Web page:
(b) The sum of $1,000 paid to Wood's agents.

(c) The total cost of removal of old building and replacing same, with such improvements and repairs thereon as Wood may consider necessary.

(d) The total cost of the new building and improvements to be constructed or placed on said property, which said additional sum of twenty per cent is the agreed profit which the Land Company is to make for its services in connection with the transaction.

For the purpose of fixing the installments of the note to be secured by said trust deed, it is agreed that the total cost of the property shall be the total of the four items, (a), (b), (c), (d), plus the profit of twenty per cent upon each and every of said four items and plus accrued interest provided for in paragraph 2.

Wood agrees that he will perform and pay at the times specified in the instruments. Wood agrees that if he makes any contracts for the construction of the buildings he will before entering into same deliver a copy of the same to the Land Company. Time is made the essence and in the event that Wood shall default after sixty days' notice he shall forfeit his interest in the said real property and all of his rights to the money theretofore paid by him to the Land Company and the latter shall be under no obligation in law or equity to convey said property to him, and the said Land Company shall retain said property together with all payments theretofore made, as liquidated damages. It is further agreed that at the maturity of the first mortgage the total sum then secured by mortgage and trust deed shall be redistributed into a new mortgage of not less than three years, and a new trust deed, the mortgage to be a first lien upon the property and for such principal sum as Land Company may name, the remainder due to be represented by trust deed and note payable in the same manner as under the original trust deed. This was the agreement incorporated into the complaint.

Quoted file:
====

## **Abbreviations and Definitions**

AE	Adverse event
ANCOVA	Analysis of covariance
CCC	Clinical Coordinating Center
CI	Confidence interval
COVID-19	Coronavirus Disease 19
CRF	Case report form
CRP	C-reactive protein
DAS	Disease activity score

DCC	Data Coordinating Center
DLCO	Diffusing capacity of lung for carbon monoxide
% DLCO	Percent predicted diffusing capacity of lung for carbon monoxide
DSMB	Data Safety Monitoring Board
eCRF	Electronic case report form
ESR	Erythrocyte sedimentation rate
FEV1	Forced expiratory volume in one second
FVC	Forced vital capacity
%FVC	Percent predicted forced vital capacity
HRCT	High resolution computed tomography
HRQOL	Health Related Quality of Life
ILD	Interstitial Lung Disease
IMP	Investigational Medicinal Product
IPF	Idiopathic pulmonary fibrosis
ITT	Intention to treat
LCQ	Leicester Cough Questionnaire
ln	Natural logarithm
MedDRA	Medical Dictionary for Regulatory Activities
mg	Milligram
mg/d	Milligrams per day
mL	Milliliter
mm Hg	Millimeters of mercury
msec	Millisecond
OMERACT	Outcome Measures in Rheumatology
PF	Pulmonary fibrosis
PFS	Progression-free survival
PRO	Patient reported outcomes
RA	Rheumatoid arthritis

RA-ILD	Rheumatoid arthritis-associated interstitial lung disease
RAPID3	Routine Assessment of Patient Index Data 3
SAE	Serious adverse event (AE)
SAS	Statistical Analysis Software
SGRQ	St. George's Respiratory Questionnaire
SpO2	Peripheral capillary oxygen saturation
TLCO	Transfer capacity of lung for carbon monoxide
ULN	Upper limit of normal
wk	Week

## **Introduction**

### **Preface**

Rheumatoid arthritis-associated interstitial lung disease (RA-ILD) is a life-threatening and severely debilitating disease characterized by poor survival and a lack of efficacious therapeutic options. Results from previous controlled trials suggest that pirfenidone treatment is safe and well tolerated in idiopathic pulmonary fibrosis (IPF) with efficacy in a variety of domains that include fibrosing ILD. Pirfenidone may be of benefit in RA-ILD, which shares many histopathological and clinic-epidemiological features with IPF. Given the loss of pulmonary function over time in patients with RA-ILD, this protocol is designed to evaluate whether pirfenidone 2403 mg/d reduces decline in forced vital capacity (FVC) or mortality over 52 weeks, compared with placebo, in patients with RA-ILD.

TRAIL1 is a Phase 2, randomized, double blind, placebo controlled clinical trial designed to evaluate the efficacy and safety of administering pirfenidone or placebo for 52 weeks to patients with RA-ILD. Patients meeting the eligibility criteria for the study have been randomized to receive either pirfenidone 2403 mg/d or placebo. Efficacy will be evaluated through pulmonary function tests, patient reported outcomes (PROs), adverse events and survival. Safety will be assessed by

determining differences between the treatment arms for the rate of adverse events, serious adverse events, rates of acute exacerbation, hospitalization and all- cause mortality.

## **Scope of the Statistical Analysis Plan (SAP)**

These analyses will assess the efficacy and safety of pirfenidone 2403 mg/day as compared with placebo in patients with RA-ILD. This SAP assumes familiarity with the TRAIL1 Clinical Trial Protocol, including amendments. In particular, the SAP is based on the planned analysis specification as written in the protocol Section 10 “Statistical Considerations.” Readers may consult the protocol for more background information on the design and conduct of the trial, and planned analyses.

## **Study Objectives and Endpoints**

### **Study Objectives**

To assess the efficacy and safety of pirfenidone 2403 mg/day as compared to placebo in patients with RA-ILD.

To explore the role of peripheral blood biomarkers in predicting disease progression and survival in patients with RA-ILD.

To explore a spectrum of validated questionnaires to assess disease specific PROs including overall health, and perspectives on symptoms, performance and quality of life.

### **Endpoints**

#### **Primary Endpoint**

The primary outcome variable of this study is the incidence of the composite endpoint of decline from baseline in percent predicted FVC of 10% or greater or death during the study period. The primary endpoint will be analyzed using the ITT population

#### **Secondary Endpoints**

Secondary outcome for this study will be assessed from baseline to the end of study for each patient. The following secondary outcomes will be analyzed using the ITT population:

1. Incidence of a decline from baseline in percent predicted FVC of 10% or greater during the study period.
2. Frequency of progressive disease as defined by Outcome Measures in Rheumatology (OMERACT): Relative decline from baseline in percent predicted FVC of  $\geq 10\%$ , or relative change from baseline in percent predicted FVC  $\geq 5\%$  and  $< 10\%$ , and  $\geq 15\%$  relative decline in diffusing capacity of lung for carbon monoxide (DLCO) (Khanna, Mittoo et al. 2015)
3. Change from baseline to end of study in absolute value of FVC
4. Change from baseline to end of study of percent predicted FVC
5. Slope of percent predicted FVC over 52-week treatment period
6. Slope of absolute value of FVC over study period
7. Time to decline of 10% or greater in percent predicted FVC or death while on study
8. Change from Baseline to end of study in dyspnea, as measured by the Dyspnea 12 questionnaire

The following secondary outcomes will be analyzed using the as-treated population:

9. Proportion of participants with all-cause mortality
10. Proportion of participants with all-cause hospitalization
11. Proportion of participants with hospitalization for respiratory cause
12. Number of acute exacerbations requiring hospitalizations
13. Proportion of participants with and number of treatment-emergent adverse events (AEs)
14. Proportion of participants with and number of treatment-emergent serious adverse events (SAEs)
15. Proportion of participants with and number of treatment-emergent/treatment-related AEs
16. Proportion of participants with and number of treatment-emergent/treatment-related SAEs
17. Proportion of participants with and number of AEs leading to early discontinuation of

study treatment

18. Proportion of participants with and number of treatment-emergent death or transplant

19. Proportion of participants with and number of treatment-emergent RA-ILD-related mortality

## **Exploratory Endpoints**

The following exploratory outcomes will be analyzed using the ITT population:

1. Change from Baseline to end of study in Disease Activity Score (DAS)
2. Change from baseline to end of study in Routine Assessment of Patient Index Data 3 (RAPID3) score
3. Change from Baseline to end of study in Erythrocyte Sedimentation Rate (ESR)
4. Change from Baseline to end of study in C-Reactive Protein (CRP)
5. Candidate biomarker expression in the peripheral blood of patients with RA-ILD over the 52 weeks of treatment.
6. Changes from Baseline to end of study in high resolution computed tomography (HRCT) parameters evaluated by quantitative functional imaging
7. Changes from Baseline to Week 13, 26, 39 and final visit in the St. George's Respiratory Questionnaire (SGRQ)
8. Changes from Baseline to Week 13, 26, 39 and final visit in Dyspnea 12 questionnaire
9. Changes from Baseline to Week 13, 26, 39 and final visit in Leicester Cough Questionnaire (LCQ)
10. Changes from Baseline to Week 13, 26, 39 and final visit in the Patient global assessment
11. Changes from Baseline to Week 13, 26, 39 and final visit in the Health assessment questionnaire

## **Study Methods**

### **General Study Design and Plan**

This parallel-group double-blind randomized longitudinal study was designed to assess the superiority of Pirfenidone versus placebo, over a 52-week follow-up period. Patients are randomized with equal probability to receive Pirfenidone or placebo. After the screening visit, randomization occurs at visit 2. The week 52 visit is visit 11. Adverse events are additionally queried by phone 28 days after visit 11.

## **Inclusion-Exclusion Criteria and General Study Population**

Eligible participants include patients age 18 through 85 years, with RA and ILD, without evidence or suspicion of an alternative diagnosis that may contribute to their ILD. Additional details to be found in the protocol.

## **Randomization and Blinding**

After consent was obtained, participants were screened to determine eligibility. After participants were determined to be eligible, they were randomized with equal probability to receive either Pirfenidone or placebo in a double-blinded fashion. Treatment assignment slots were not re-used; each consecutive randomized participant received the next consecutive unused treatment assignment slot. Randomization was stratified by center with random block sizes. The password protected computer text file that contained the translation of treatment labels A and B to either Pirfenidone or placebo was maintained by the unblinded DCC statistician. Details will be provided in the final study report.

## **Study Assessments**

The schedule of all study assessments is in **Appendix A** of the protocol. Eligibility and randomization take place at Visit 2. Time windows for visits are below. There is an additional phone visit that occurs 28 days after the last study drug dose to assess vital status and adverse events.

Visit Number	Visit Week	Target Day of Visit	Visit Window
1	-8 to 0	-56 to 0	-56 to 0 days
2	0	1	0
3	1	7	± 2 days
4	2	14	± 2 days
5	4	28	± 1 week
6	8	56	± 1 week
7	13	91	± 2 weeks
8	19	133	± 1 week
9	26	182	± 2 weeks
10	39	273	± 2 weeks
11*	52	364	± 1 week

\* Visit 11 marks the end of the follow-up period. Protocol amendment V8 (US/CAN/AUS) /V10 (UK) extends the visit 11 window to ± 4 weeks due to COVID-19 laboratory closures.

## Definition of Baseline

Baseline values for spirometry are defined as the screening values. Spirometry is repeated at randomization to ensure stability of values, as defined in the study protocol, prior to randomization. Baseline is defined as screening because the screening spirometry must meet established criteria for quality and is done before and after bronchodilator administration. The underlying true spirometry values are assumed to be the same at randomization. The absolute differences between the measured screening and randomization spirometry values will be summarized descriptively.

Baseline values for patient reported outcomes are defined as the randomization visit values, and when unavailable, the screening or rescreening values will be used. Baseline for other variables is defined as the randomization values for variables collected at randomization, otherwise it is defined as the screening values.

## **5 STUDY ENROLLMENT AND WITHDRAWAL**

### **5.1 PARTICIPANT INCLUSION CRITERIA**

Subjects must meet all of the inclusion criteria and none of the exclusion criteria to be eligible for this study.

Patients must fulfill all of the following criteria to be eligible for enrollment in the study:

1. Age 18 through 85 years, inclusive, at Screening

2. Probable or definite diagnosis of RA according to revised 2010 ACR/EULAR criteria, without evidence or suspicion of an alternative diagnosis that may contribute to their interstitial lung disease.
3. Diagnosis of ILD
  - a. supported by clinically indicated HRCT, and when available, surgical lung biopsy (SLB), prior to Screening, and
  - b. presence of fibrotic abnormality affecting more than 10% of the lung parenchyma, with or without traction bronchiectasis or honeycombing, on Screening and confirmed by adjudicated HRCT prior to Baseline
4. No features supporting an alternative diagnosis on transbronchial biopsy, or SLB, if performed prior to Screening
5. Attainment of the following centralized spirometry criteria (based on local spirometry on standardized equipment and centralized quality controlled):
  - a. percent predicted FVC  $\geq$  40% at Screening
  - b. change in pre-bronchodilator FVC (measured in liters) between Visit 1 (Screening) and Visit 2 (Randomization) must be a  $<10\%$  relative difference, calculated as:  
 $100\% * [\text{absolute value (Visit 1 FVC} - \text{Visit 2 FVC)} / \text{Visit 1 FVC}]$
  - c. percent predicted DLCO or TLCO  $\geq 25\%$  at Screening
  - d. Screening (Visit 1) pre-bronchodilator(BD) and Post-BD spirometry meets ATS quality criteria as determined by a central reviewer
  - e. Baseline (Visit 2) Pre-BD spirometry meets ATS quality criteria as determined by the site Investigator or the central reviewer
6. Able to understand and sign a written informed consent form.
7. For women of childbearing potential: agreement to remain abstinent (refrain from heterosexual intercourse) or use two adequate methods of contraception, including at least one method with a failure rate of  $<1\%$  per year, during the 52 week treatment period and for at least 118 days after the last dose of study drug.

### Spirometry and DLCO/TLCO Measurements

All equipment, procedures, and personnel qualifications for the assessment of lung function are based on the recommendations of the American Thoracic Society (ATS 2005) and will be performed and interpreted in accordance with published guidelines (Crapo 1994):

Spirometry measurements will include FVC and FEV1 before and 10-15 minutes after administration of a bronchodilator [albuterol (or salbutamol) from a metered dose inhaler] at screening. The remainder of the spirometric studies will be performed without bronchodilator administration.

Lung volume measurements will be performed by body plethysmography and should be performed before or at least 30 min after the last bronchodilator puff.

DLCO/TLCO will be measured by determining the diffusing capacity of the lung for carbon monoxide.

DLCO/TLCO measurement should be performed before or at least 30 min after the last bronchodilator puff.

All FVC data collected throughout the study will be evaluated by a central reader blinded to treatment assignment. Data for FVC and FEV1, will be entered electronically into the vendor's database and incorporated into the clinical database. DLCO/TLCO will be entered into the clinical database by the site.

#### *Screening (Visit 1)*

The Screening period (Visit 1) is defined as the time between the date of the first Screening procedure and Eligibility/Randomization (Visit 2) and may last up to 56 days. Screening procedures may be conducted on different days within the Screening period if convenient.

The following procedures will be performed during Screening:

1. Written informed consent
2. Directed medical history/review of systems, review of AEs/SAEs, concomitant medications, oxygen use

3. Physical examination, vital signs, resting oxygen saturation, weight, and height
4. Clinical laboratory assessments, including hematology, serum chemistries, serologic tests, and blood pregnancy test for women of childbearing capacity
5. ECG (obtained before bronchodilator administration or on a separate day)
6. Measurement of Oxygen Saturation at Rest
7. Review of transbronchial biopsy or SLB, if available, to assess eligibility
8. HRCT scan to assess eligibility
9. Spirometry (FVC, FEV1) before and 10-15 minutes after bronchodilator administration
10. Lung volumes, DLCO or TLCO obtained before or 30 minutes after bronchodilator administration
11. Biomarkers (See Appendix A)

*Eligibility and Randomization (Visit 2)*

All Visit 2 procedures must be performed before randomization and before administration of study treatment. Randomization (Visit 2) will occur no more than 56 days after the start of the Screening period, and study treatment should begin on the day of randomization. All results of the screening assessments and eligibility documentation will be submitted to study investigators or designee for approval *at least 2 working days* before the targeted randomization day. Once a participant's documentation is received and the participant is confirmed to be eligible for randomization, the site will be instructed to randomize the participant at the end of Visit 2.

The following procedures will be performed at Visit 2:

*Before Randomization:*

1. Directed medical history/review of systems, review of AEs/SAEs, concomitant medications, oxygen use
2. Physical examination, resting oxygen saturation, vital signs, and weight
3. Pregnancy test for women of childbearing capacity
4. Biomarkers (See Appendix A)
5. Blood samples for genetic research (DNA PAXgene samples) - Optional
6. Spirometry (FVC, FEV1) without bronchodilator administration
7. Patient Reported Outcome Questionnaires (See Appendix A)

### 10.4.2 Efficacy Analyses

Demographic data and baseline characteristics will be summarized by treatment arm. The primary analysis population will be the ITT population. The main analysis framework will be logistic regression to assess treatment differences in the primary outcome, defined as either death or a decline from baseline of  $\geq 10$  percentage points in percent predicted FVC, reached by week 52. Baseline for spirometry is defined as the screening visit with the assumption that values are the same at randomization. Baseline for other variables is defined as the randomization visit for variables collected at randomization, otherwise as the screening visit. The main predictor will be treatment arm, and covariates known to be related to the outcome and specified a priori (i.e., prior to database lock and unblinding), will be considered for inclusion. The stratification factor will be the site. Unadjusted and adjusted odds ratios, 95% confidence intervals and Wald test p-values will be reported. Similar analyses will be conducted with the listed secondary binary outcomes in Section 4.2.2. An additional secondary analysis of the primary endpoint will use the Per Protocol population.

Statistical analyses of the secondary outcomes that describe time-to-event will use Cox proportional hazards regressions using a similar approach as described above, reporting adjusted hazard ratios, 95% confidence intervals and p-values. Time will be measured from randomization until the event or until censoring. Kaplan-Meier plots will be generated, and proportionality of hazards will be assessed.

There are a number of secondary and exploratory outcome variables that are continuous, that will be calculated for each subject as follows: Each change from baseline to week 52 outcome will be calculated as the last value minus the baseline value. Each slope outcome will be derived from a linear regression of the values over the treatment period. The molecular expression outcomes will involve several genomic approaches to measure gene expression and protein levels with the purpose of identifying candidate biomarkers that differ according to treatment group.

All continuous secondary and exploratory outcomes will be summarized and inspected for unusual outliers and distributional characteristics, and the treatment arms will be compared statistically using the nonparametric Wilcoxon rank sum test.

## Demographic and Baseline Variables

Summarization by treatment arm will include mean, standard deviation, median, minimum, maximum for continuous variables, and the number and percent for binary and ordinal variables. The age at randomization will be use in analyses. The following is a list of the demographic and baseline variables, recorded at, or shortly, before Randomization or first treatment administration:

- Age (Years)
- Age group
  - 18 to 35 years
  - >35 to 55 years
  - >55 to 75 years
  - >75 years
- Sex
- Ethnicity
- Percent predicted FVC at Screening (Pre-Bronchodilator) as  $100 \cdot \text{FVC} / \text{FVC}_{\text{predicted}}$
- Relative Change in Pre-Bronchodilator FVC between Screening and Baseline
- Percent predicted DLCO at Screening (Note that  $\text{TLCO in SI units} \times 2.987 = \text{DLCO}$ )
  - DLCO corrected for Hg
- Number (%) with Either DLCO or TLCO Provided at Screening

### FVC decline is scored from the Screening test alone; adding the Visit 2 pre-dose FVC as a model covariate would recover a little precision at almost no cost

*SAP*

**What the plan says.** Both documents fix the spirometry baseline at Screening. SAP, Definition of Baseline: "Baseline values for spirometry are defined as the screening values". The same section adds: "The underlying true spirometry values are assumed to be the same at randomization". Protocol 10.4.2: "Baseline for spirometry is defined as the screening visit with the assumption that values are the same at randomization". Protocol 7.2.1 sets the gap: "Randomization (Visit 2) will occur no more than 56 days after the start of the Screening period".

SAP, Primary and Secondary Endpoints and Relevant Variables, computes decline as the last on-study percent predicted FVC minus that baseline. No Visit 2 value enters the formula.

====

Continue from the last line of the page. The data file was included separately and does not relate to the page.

The allegation of the complaint that the transaction was a loan finds some support in the instrument itself. But regardless of this, the allegations of the complaint cannot be taken as merely characteristic, but do constitute in themselves statements of the fact. The contention that no cause of action results therefrom is without merit.

Other objections to the sufficiency of the complaint will not be here separately discussed, but a complete disposition thereof will follow from the discussion hereinafter.

The trial court found the transaction to have been a loan and that the rate of interest charged was usurious; that there had been paid as interest to April 20, 1926, the sum of $5,895.52; that there had been paid as interest for the year preceding the commencement of the action the sum of $3,065.73, which sum trebled equaled $9,197.19; that interest paid from April 20, 1927, to February 10, 1929, was $4,994.98. The total of these amounts is $20,087.69 for which amount plaintiffs recovered judgment, the said judgment further providing that no part of the principal of the note secured by trust deed shall be demanded or become due until October 25, 1929.

Appellant does not point out in its brief wherein the evidence was insufficient to support the findings, although appellant at intervals throughout seems to so contend. We have carefully considered the entire record in this connection and find ample evidence to sustain the court's findings. It appears that from the outset the entire negotiations involved but a loan of money and were so treated by all parties. There is likewise testimony to the effect that the writing was intended as a means to avoid the penalty of the Usury Act. This would seem to be decisive of the entire case, save the fact of the payments so found. Appellant, however declines to rest there. It continues to argue that the terms of the instrument negative any idea of a loan or forbearance. In other words, the contention seems to be that notwithstanding the facts of the transaction, the agreement has been so worded and apparently worked out, that the provisions of the law may be set at naught. This, of course, is too narrow a view. As was said in the Haines case, supra, the court will carefully scrutinize the whole transaction and declare its substance, regardless of the form. Nor do we concede that the instrument itself is without taint.